TORONTO -- When Kimberlee West was pregnant with her first daughter eight years ago, she went shopping at a book store to start a collection for her child.

“When I entered I realized they didn’t have any books for kids with Black images and that seemed a little crazy to me,” West tells CTV News Toronto.

“And it was that moment of realization of - wait a minute, my children are about to go through the same thing I did, where I didn’t see myself and I didn’t feel like I was good enough. This can’t be.”

It’s what inspired her to start Kids Swag – an online store dedicated to helping parents raise confident kids that appreciate differences. West has since partnered with a number of different brands from around the world.

“We have swim caps that are for large-volume hair like myself, we have backpacks and beautiful notebooks,” she said. “The whole idea, especially for Black youth, is to see themselves and know that they can also be superheroes or ballerinas or princesses.”

Kids Swag has been around since December 2016, but West says she’s seen a surge in interest from parents over the last few weeks.

Kimberlee West

“It’s been immense. I get messages all the time,” she said. “A lot of mothers, non-Black mothers have reached out and said, I now acknowledge that there’s something here but I don’t exactly know what I can do.”

One of the mothers who reached out was Zoe Share.

“When George Floyd was murdered, I was very upset. And I looked around my child’s playroom and thought ‘I’m not doing good enough,’” Share told CTV News Toronto. “I felt guilt, I felt ashamed. I should know better. I should be representing more people in the toys and books that surround me.”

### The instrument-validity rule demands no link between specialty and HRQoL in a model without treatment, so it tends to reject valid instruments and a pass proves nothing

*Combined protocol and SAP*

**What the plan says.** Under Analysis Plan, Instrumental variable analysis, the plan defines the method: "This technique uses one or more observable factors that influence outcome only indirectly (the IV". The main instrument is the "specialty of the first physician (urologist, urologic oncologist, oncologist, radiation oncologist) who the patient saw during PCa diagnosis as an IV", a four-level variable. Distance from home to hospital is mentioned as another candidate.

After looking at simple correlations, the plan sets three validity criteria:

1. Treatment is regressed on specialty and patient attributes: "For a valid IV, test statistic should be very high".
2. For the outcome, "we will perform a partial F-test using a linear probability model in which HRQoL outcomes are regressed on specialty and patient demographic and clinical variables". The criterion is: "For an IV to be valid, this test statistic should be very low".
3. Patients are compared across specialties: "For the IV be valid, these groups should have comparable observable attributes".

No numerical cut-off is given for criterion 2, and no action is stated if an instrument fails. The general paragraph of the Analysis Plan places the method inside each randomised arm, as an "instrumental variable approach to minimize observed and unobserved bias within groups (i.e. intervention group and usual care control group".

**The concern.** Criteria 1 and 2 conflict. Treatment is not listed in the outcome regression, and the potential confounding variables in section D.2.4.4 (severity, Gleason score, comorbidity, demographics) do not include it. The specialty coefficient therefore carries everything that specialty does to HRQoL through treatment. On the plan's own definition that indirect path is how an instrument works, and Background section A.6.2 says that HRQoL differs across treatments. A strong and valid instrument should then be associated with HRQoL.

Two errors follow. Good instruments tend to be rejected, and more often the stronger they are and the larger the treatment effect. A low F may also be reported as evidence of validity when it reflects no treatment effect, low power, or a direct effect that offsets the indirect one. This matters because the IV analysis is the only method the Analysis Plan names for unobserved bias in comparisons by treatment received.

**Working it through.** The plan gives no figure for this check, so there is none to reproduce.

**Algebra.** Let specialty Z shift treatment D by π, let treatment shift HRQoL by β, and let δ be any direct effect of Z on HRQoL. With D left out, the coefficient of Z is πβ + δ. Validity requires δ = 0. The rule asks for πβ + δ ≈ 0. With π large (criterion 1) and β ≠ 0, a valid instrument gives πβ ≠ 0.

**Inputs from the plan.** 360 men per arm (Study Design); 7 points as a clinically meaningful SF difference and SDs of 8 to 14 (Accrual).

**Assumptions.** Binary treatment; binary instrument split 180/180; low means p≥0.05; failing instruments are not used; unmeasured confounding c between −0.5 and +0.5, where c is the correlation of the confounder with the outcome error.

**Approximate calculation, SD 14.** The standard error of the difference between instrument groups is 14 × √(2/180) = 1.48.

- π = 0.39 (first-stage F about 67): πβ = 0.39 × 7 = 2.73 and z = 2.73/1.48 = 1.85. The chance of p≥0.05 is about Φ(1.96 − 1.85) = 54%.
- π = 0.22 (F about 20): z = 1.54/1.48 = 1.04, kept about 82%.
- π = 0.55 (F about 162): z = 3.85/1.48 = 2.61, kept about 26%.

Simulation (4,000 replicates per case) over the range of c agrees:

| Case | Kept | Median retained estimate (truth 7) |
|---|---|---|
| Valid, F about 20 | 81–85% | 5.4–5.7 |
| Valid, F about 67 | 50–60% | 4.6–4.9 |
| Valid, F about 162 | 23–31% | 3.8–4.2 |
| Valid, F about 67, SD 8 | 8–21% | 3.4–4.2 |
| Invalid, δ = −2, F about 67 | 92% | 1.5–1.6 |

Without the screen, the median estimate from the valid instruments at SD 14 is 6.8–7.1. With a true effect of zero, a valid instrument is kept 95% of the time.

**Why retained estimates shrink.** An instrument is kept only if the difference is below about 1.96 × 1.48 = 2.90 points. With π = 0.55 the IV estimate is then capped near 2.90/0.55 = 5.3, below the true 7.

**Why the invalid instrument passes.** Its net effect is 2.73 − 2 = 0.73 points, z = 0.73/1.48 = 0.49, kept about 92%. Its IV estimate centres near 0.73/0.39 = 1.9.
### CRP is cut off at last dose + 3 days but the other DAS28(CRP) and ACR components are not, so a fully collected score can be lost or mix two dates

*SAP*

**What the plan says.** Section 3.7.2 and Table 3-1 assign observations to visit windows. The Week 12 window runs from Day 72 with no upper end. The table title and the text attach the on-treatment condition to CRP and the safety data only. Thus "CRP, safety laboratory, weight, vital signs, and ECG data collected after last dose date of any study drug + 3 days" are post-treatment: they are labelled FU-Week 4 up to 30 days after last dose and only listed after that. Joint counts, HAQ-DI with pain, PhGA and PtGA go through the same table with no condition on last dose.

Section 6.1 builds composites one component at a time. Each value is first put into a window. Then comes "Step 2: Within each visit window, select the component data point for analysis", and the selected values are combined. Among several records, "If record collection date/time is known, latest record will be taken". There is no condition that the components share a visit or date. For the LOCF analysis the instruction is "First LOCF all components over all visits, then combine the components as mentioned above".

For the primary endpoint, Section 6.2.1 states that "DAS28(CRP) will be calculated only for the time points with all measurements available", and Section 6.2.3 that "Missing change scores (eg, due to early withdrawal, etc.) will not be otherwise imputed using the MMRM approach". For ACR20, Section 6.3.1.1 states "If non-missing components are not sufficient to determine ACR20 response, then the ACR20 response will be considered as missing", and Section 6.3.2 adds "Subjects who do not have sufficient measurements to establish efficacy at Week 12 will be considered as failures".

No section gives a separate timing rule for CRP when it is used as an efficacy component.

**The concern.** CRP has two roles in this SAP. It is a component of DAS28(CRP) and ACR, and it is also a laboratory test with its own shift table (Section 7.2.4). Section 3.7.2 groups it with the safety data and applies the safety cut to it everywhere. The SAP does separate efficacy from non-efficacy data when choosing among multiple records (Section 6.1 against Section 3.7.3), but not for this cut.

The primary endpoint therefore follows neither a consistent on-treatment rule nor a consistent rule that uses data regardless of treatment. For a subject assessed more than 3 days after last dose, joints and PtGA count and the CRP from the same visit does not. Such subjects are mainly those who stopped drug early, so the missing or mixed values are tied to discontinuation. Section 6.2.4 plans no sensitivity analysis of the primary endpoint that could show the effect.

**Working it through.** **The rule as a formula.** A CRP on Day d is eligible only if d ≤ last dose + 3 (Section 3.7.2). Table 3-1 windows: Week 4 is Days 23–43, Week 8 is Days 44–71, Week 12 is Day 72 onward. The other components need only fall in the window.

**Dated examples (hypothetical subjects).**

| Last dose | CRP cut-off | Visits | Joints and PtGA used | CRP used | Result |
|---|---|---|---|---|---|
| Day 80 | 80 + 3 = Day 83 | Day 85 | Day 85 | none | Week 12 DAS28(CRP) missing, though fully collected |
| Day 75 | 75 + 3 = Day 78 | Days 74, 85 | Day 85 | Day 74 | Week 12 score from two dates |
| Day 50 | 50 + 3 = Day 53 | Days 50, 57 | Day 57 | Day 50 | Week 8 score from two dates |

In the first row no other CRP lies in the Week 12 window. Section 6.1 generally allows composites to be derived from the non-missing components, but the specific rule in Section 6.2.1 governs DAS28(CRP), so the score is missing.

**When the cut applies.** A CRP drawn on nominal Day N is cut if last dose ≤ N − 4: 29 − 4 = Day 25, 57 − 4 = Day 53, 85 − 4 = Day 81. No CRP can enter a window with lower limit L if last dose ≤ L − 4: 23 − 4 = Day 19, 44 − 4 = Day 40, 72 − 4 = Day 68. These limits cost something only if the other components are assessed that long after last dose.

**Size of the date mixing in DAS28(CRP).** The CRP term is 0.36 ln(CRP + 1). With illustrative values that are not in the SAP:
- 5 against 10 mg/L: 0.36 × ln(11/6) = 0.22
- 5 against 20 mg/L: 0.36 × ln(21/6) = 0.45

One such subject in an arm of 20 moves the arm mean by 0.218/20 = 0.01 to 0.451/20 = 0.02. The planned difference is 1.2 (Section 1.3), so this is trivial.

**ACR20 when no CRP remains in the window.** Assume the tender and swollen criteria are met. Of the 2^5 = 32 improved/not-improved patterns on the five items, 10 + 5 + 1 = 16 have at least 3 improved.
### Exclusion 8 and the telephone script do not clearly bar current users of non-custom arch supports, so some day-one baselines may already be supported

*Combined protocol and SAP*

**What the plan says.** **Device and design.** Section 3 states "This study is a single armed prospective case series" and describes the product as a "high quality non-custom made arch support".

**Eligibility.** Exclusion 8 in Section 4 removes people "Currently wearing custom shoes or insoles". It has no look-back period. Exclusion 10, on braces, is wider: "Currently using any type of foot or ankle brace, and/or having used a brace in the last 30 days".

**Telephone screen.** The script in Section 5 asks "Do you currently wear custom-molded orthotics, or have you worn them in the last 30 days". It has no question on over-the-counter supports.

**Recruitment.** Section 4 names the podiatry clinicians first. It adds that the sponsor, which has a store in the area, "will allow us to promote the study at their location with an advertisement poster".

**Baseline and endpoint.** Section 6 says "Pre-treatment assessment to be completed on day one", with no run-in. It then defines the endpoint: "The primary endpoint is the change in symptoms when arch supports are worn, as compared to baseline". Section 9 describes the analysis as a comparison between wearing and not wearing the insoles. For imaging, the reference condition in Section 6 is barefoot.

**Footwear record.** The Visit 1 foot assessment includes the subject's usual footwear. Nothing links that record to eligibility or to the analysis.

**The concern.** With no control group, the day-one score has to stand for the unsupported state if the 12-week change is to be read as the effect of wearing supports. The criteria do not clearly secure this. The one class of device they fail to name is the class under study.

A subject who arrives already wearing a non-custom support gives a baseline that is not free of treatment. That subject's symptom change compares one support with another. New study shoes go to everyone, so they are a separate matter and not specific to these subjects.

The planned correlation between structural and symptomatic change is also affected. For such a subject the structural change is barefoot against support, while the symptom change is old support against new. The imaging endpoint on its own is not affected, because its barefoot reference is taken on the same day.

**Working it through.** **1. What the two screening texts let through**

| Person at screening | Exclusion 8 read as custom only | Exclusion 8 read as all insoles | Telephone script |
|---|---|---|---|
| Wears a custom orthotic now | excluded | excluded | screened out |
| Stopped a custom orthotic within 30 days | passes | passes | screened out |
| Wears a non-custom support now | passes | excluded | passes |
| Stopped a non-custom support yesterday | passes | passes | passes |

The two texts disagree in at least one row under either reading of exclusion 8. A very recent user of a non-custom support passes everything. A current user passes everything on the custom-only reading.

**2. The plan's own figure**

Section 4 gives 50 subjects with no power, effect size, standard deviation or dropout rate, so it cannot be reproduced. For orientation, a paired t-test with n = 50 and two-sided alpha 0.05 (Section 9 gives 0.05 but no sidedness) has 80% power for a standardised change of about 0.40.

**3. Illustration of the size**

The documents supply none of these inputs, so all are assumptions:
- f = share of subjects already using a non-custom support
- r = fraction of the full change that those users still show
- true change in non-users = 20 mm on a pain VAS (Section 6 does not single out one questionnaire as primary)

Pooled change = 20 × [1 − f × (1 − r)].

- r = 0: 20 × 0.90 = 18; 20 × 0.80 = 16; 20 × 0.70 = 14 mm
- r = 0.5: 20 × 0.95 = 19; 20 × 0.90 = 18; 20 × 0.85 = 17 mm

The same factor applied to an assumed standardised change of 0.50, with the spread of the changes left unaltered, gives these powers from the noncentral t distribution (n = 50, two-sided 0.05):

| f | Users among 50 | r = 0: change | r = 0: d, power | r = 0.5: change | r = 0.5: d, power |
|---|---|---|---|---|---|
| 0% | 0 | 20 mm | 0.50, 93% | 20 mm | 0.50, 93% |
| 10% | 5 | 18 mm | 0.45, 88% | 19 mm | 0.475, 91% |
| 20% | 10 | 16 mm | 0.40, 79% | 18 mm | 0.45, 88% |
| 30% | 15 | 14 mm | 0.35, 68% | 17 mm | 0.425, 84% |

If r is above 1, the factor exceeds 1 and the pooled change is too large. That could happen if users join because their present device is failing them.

Share, who has a young daughter, said that West was ‘very gracious’ in guiding her to resources that could help. Their conversation also inspired a resource guide for other parents called ‘how to diversify your book and toy collection.’

“It really solved what I was looking for,” Share said. “Kim has put together all these beautiful opportunities for us to support black business.”

Zoe Share

In addition to sharing access to brands and business owners, the guide also includes ways to have important conversations with children at home.

“It really talks about this idea of mindful representation, and this is how you sort of start off the conversation with a child,” West explained. “It also has resources for parents themselves so that they can learn more about this idea of allyship and how to support the community.”

Share says West’s guide on ‘how to diversify your book and toy collection’ is making it easier for families to learn, and un-learn, in what may be an uncomfortable time.

“She is the calm in this storm, and I think she’s going to guide a lot of families to knowing how to be more inclusive,” Share said. “She’s showing children the beauty of all the people around us. She’s changing the world.”